33 Facts About Holyoke


Holyoke is a city in Hampden County, Massachusetts, United States, that lies between the western bank of the Connecticut River and the Mount Tom Range.

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Holyoke is among the early planned industrial cities in the United States.

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Holyoke is home to the Volleyball Hall of Fame and known as the "Birthplace of Volleyball", as the internationally played Olympic sport was invented and first played at the local YMCA chapter by William G Morgan in 1895.

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Holyoke had few inhabitants until the construction of the dam and the Holyoke Canal System in 1849 and the subsequent construction of water-powered mills, particularly paper mills, the first and last to operate in the city, being those of the Parsons Paper Company.

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Holyoke's population rose from just under 5,000 in 1860 to over 60,000 in 1920.

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Holyoke was previously the location of the headquarters of the American Writing Paper Company, a trust company established in 1899 with the merging of 23 rag paper mills, 13 of which were located in Holyoke.

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Holyoke is the location of East Mountain, the Mount Tom Range, and Mount Tom, at 1,202 feet the highest traprock peak on the Metacomet Ridge, a linear mountain range that extends from Long Island Sound to the Vermont border.

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In sum they would design 16 factories and mills in Holyoke and, including minor design roles, performed engineering work in some capacity on 25 of the city's in total.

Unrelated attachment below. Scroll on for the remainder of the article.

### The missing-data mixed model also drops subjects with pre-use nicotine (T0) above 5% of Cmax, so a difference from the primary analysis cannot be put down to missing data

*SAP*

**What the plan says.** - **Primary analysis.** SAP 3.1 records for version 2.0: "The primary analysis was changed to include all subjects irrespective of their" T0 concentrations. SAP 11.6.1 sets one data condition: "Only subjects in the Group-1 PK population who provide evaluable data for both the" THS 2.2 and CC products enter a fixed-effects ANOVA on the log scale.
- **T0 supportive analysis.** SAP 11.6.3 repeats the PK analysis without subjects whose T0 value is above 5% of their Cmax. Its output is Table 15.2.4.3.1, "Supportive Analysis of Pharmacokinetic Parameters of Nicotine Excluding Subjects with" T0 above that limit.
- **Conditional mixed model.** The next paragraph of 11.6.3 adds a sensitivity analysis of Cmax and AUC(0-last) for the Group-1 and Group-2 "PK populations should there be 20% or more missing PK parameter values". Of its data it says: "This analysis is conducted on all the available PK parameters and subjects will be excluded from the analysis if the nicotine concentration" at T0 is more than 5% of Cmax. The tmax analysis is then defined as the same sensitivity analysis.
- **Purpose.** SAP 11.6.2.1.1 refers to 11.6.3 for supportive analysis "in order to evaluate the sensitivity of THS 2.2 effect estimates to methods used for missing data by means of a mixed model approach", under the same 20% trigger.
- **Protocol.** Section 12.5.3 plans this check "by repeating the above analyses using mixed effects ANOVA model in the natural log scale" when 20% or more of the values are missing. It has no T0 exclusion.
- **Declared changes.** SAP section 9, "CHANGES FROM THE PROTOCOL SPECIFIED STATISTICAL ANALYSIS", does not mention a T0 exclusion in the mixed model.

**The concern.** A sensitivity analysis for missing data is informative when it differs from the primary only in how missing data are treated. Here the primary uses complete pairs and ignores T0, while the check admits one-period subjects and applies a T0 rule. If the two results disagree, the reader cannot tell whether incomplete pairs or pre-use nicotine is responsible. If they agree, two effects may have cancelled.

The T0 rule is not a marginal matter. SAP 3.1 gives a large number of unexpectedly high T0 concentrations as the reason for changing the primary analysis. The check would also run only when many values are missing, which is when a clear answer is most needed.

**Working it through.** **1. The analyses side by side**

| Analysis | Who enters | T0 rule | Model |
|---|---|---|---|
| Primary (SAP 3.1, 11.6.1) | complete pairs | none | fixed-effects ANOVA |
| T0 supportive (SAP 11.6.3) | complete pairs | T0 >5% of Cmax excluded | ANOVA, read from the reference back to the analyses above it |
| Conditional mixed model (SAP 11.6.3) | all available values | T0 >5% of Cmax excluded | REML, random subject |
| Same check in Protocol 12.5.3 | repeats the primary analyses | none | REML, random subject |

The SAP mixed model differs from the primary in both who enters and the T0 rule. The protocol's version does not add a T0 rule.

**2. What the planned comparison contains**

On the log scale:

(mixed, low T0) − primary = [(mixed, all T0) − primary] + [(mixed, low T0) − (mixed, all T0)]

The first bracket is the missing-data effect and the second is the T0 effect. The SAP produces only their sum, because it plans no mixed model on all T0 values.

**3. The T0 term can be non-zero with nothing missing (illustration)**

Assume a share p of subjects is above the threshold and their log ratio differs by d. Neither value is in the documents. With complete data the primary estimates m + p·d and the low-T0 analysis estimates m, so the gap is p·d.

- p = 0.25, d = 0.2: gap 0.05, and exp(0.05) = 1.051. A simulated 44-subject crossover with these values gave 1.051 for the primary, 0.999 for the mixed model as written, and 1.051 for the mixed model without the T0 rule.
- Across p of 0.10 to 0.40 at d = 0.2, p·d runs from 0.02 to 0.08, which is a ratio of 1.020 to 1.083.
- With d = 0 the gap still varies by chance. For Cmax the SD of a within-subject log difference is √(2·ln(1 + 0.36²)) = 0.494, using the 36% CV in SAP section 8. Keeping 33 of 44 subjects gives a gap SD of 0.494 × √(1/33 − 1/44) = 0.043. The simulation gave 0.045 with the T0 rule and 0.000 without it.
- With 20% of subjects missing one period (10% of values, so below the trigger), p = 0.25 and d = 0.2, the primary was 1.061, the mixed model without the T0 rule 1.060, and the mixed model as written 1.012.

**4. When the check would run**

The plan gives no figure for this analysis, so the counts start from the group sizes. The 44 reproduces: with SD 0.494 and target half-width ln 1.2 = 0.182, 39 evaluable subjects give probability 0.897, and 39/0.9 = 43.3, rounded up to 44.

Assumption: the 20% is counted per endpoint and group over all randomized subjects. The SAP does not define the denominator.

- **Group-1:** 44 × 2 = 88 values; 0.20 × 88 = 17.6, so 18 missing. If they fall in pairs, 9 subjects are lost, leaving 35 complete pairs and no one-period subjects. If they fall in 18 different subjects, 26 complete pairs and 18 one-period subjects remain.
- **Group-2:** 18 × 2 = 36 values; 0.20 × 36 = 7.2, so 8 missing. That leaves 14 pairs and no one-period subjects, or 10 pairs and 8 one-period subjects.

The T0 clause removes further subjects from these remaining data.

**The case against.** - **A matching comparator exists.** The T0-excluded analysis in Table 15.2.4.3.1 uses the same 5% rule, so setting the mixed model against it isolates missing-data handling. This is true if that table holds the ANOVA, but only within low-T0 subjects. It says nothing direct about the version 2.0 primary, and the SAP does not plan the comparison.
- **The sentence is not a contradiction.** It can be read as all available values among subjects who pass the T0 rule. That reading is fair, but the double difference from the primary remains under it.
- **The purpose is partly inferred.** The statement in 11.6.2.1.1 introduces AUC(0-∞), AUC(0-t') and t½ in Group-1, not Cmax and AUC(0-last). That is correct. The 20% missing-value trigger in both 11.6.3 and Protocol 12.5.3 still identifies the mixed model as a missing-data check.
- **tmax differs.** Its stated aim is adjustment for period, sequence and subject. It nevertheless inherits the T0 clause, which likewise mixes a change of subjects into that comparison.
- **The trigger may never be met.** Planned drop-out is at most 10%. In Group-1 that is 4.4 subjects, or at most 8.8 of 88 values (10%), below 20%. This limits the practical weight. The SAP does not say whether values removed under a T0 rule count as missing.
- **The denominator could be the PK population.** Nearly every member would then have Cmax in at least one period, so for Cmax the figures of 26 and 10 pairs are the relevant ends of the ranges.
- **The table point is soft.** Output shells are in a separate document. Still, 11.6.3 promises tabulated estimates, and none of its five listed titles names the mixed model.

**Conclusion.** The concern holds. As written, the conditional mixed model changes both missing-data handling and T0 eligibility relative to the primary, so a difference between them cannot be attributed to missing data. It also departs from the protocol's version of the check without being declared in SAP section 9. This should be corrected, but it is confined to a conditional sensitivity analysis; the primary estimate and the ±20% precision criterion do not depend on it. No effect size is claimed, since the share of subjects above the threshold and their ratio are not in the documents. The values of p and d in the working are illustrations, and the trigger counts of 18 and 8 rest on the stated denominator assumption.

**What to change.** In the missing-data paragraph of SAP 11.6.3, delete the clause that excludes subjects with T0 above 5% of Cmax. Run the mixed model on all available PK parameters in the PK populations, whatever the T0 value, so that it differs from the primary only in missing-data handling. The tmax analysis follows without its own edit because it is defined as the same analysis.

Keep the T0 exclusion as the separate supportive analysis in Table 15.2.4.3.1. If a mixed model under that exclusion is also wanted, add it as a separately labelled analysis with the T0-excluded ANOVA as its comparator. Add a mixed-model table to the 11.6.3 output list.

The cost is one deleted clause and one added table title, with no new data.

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Holyoke reached its peak population before the end of the First World War with an estimated 62,300 residents according reported in 1913 by the school superintendent at that time, and 65,286 reported for 1916 by the World Book.

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Not unlike the Bracero program, in the following decades the agency recruited Puerto Rican laborers to work on agricultural land in the continental United States; in the case of Holyoke, many worked on valley tobacco farms, and arrived in the city in search of better job opportunities at the mills as previous generations had.

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Holyoke's mills had closed due to the changing economic landscape of early globalization and deindustrialization; from 1955 to 1970,1 for every 2 industrial jobs vanished.

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Holyoke is home to houses of worship for numerous denominations of Christianity and Judaism.

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Today the City of Holyoke has one of three foreign-trade zones in the Commonwealth, the other two being the Port of New Bedford and the Massachusetts Port Authority of Boston.

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ISO New England, one of the United States' eight electricity regional transmission organizations, is based in Holyoke, utilizing the city's central location for easy access to metropolitan areas in New England and New York.

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Holyoke has a prominent example of ecosystem garden permaculture—the Holyoke Edible Food Forest Garden, established in 2004 by Eric Toensmeier and Jonathan Bates.

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Bard Microcollege Holyoke operates in partnership with local nonprofit The Care Center, which provides educational and career opportunities to pregnant and parenting teens.

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Holyoke's citizens were charged to raise money to construct the library building and provide additional books.